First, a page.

A person or several people all looking in one direction can draw your eye to see what they are staring at. Natural curiosity. We tend to look in the direction that people or animals in a picture are looking, so using this to draw attention to your subject can be very effective.
Size relationships can sometimes call attention to an individual. A 5 foot tall person standing near several 7 foot basketball players would draw attention. Or the figure on stilts in a parade. A single tiny stone among boulders.
Contrasting size differences can lead to some interesting photos, so look for ways to create a unique picture with this approach.
We tend to be curious about the unusual, so sometimes placing an object in uncommon surroundings can call more attention to it. A fine crystal glass sitting in a junkyard would certainly seem unusual. A lone small child in the middle of a mall full of adults could conjure up all sorts of ideas.Changing your viewpoint can also produce unusual photos. Shooting up from the ground level is a viewpoint rarely seen.
Even everyday items that are all around us can become fascinating when seen from below. These red plastic pop beads, the large brimmed hat, and the bald mannequin in this picture had been laying around the studio forever.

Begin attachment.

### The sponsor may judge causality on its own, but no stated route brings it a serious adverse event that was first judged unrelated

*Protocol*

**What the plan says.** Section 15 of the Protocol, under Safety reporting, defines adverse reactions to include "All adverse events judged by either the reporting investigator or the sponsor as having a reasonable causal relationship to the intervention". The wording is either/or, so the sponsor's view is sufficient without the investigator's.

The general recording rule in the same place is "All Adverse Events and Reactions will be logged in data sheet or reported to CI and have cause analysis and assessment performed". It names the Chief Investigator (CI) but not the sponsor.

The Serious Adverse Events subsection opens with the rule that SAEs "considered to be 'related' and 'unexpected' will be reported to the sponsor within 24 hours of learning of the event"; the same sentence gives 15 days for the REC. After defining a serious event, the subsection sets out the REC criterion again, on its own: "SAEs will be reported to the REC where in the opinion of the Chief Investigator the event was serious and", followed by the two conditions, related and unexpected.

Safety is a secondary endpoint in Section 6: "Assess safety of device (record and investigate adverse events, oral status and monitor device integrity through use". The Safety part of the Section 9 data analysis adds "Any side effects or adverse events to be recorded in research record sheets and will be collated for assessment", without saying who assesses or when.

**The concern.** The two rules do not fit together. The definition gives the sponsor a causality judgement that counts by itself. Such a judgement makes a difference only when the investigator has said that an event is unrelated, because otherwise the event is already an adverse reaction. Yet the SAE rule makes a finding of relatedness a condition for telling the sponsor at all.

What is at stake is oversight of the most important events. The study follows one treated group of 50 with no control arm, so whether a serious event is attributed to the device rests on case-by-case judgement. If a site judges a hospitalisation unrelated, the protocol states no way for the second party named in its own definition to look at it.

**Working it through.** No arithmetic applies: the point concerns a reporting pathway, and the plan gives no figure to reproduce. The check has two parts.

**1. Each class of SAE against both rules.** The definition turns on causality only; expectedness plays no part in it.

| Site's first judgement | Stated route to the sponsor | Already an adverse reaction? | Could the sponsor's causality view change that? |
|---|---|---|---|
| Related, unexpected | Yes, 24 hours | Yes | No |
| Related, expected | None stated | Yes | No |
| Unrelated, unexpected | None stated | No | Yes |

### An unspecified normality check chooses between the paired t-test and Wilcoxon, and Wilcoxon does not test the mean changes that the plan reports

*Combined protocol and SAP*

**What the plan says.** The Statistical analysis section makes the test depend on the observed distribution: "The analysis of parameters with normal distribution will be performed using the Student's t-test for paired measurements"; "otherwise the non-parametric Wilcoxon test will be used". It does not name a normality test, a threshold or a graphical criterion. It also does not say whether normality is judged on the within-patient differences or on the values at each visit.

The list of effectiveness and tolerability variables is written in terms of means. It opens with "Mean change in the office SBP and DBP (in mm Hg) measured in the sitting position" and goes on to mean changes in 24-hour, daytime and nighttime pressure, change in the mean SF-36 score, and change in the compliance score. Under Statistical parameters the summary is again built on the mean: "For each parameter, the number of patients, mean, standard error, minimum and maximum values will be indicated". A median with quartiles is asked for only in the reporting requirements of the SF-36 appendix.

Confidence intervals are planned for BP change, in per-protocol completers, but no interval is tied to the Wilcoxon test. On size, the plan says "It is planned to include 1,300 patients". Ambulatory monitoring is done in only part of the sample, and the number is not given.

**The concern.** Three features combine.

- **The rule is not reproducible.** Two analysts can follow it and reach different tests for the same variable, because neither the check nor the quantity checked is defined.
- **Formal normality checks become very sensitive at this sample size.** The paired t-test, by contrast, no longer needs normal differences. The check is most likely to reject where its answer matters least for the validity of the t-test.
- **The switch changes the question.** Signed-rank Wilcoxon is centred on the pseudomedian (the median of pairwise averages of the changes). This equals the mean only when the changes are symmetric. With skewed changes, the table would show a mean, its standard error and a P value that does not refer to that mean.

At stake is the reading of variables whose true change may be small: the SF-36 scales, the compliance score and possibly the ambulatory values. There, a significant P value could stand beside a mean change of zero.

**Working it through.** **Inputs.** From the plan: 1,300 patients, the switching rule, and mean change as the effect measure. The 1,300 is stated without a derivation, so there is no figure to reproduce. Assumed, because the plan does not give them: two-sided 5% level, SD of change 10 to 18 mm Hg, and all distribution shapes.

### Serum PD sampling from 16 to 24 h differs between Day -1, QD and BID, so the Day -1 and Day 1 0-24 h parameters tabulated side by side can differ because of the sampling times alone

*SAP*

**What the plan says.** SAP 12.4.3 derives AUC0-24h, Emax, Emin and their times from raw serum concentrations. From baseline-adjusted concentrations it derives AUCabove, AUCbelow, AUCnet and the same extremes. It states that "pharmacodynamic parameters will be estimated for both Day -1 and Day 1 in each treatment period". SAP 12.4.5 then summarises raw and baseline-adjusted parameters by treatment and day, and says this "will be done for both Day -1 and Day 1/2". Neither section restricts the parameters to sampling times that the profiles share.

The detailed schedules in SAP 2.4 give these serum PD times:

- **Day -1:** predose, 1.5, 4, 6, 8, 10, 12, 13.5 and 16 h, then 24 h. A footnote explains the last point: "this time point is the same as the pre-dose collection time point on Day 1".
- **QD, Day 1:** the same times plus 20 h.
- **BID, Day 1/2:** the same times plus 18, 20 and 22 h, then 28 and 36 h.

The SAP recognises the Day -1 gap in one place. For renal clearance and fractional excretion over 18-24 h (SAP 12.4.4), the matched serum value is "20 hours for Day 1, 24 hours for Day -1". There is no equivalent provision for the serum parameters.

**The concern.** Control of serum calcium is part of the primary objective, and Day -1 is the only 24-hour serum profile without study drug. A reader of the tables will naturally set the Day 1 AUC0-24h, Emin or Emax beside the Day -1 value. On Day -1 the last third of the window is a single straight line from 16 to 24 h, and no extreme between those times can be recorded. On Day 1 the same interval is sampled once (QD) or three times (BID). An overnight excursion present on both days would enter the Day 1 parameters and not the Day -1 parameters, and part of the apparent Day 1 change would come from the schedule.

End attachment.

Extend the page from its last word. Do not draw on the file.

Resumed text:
Just putting them together, choosing a low angle and directional side lighting, it became an interesting, almost elegant still life of these otherwise ordinary items.
Shooting down on a subject that is not normally seen from above can also create interesting photos.
Lead The Eye Around
When you read you know to read from left to right, and top to bottom. This training will carry over into viewing images. The eye habitually moves from left to right in the picture. A road that starts on the upper left side of your picture and goes out on the lower right could lead the viewer right out of the frame.
On the other hand, you could use this natural habit to lead the eye to the main subject. Using any sort of lines, especially curving lines to lead the eye about the picture can be very effective. A fence, walkway, wall, shoreline or even lines created by shadows or similar objects lined up next to each other. Look for these ‘arrows’ to help lead the eye around the picture.
Learn The Rules…Then Break Them”
All the elements, or the “rules of composition” should be understood for the effects they produce, rather than followed blindly. Knowing the whys behind these rules enables you to knowingly break them when doing so will create more interesting photos.
To help you develop your understanding of composition, look at photos that you really like, and consider how the artist applied the elements of composition, or perhaps seemingly broke the rules.
And with your own photos, try different arrangements, different cropping, and try ways that might not seem correct. This will help you break down any barriers that might be limiting your creative nature, and it will also develop your intuitive skills of knowing when something just seems to work.
Here’s to better photography …
More Guidelines for Photo Composition